Yes, Haredim should serve, but how?

I recently had the unique opportunity to attend a panel discussion between knesset members Ahmed Tibi and Aryeh Eldad. After a heated debate, the mediator turned to the audience for questions. A Jewish Bar Ilan University student stood up and asked a very pointed but controversial question: How can Arabs expect equal rights when they don’t serve the country equally?

There was a rousing round of applause followed by the chanting of “No service, no rights” as arguments erupted all across the auditorium. As the room finally began to quiet down after a round of heckling and insults, the man sitting in front of me shouted, “Well, what about the Haredim?”

While his question went unnoticed and unanswered, it left me feeling unsettled. How can we expect more from the Arabs than we expect from our own people? How can we expect the Arabs to defend the Jewish homeland when we have over 50,000 JEWS who refuse to serve their country?

This is one of the biggest underlying conflicts in Israeli society. It has incited much hatred and resentment within our country. Why do I have to serve if he doesn’t? Why is my son’s life on the line while her son fulfills his duty by sitting in yeshiva all day completely safe from harm? To the average secular Israeli, Haredim are seen as a nuisance, a burden on society, taking money and privileges from the government and giving nothing in return.

This topic has been hashed out countless time since the June 2012 expiration of the Tal Law, which regulated military deferments for Haredi yeshiva students. Israel’s first unified government in years disbanded because the parties could not agree on a solution. The Tal law was not extended. There was no resolution. The status of Haredim and national service is in limbo and the frustrations and social tensions are growing. With the impending elections for the nineteenth Knesset, the real question is: what now?

The major parties running for knesset have all included the issue of national service in their platforms. While it could end this whole conflict, most parties have rejected the idea of switching to a volunteer army. Instead, each party has delineated its own plan, some detailed, others not, to handle this issue. Yesh Atid, for example, has an extremely detailed plan that calls for allowing Haredim to work to support themselves over the next five years while they attempt to develop the necessary facilities to accommodate the Haredim in the army. The Jewish Home party has declared that they are in complete support of Torah learning in place of army service but they seek a reform within the community because those who are not strong enough to learn fulltime should be expected to serve. Hatnuah has made very general statements calling for the end of discrimination and the enlistment of Haredim without delineating a clear plan on how to handle the issues the mass enlistment will bring. The Likud plan is also very generalized: they call for mass enlistment while planning for added concessions for the Haredi community while still threatening penalties for those who do not appear before the enlistment board.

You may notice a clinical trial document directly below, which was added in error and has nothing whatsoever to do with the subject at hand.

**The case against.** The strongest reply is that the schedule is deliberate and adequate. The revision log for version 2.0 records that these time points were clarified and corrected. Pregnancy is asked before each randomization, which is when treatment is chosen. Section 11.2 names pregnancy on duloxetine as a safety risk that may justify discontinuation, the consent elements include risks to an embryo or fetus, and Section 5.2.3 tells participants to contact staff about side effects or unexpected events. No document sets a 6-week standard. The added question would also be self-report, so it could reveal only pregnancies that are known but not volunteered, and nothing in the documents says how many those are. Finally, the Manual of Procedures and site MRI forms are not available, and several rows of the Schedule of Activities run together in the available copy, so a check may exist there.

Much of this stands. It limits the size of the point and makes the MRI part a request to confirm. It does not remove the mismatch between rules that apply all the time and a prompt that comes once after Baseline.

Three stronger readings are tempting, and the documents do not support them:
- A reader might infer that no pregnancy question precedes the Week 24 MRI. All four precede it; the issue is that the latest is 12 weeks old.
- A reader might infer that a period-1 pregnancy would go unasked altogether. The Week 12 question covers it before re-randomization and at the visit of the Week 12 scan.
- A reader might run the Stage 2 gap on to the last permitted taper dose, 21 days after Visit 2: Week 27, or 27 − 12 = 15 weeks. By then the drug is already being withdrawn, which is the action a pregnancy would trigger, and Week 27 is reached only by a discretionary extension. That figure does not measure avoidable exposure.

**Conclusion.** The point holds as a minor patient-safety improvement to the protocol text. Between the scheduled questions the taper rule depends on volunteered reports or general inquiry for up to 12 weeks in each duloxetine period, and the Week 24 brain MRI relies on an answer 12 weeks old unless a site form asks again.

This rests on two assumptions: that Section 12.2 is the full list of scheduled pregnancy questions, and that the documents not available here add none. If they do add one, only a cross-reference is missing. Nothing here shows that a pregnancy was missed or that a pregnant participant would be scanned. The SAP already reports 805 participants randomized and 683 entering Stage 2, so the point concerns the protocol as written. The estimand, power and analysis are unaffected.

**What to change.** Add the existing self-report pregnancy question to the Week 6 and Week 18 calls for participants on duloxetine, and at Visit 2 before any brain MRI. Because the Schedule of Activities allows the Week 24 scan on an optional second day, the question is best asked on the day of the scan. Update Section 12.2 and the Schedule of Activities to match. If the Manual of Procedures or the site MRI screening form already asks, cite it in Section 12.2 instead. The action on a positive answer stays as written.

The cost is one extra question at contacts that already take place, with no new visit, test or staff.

There are those who believe the Haredim must begin to serve immediately and there are those who believe more concessions and accommodations must first be made. There are those who call for slow integration and those who think this problem has gone on long enough and Haredim must begin to serve immediately. Some believe that state rights and benefits should be revoked until they begin service and others believe that coercion will only lead to more conflict. This is not a simple issue and any new legislation or policy is bound to leave someone unhappy.

The fact still remains that we cannot change the Haredi society through legislation. We will not be able to change their mindset or their religious outlook by laying down new laws and forcing them to integrate into a society they want no part in. If we are looking to create a healthy united society of solidarity, forcing the Haredim to serve will only push to further split the country and increase resentment. On top of that, the army is extremely unprepared for such an influx of new recruits. There is no way for them to financially or logistically handle the flood of thousands of new soldiers. In theory, the creation of internal national service in place of army service could work. If Haredim are encouraged to serve their own communities in a national capacity it could solve the issue of over-populating the army and the religious issues all at once. The only issue is that this does not solve the problem of the resentment on the part of non-religious Israeli’s who are still being forced to serve in the army itself.

What is interesting to note is that new reports come out almost daily stating that there are thousands of Haredim who do want to do army service voluntarily. It is clear that the big issue lies within the community. There is a vicious stigma within the Haredi community against those who choose to serve the country in an army capacity. It is deterring those who do want to serve from even considering enlistment. This is an internal issue that I don’t believe we can solve. The community needs to address that on their own.

Do I agree that Haredim should serve? Yes. My question is to what extent and under what circumstances. Are we willing to make the necessary concessions to allow them to serve comfortably or will the government use coercion and force them to serve against their will? I guess only time, and the elections, will tell.

This post also appears on the Bar Ilan University student news publication, Chadashim

About the Author
Ro Yeger made aliyah in October 2012. She is currently at Bar Ilan University studying Economics, Political Science and Psychology.